By Dr. Bill Bosher, NBC12 Educational Specialist
RICHMOND, VA (WWBT) - The Fordham Institute has issued an analysis of the history standards that are required of students across the country. Most states received "D" or "F", and Virginia was given a "C."
Virginia's standards, first approved in June of 1995, have been praised for their rigor. This analysis is thorough, and its observations deserve review and consideration, BUT…it also raises some concerns about the very intent of their effort.
Inconsistencies in chronology are valid and the failure to provide enough depth to certain content is debatable, but the note that it is politically biased is in itself a political statement.
While the development of standards, assessment, and report cards was difficult, the crowds that attended public meetings on History standards were perhaps larger than all of the others combined. Discussions of "revisionists," varied perceptions of similar events, and "local color" were frequent points articulated with passion, power, and persuasion.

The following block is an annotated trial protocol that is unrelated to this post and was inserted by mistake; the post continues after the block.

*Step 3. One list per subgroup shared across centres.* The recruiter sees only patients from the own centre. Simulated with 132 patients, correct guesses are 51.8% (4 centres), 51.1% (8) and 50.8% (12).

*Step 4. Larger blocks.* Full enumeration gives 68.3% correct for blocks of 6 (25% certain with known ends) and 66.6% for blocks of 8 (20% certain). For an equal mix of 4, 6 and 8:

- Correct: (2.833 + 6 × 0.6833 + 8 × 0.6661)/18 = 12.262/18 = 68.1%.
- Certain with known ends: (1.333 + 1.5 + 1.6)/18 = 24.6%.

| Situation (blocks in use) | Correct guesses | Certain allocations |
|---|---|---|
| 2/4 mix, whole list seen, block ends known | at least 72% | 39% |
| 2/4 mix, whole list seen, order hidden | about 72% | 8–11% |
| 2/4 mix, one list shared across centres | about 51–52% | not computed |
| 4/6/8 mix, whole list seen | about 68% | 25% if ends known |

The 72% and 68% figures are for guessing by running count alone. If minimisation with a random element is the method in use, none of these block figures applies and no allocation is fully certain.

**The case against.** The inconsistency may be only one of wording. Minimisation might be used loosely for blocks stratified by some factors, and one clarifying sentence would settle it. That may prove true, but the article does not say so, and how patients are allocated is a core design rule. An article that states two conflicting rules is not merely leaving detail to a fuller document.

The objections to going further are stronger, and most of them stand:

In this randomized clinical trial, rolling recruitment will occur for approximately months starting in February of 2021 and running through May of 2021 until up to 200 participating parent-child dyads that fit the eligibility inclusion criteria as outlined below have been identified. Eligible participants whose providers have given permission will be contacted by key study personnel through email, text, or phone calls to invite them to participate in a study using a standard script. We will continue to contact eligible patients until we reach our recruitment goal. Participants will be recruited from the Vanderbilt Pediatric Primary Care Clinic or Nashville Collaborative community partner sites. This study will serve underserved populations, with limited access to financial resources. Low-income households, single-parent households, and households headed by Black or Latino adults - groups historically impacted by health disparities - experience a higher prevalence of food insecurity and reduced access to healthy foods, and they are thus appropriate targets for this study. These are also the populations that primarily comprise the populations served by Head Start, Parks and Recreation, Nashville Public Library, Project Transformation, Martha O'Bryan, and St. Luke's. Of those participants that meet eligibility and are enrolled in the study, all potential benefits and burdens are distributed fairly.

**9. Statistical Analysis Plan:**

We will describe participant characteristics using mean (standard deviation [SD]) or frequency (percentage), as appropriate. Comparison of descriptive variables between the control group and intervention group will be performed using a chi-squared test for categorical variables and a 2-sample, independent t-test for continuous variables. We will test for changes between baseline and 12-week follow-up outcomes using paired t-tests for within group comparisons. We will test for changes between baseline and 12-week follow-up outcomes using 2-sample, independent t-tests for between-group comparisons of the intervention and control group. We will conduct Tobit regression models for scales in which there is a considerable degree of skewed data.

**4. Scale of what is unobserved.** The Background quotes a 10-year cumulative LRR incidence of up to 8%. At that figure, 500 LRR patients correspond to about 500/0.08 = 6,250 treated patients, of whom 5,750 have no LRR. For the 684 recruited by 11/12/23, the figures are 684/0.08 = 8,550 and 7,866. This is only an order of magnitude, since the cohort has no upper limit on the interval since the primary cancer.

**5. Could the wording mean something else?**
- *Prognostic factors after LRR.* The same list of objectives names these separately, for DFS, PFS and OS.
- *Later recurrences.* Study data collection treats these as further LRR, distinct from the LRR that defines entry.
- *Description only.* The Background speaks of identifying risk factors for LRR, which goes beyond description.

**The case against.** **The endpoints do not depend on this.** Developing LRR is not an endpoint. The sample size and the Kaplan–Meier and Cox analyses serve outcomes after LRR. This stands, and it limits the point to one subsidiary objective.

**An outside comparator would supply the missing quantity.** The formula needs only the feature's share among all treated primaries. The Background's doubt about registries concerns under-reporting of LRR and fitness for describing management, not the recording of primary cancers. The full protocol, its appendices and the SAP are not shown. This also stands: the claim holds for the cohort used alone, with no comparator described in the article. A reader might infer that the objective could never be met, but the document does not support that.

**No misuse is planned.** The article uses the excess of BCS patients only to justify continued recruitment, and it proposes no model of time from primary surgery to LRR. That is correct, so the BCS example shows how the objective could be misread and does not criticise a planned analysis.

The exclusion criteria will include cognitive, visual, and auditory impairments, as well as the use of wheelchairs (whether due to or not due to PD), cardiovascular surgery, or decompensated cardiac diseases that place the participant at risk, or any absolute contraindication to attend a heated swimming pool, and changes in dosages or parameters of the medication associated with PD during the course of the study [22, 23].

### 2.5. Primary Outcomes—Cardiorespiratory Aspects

Whose history would be taught? Take a study of the American Revolution. Was it a fight for freedom or a rebellion? While I am convinced of the former, the British perception may be different.
And then there is Armenia …or the Civil War, War Between the States…or as my grandmother often referred to it, the War of Northern aggression.
While I continue to be proud that we are one Nation under God, it seems reasonable that History will naturally have bias, both personal and political.
This week IBM's Watson handily beat two of Jeopardy's all-time winners. A victory for artificial intelligence?...No, a victory for creative people who put the stuff in there.
Such is the case for History.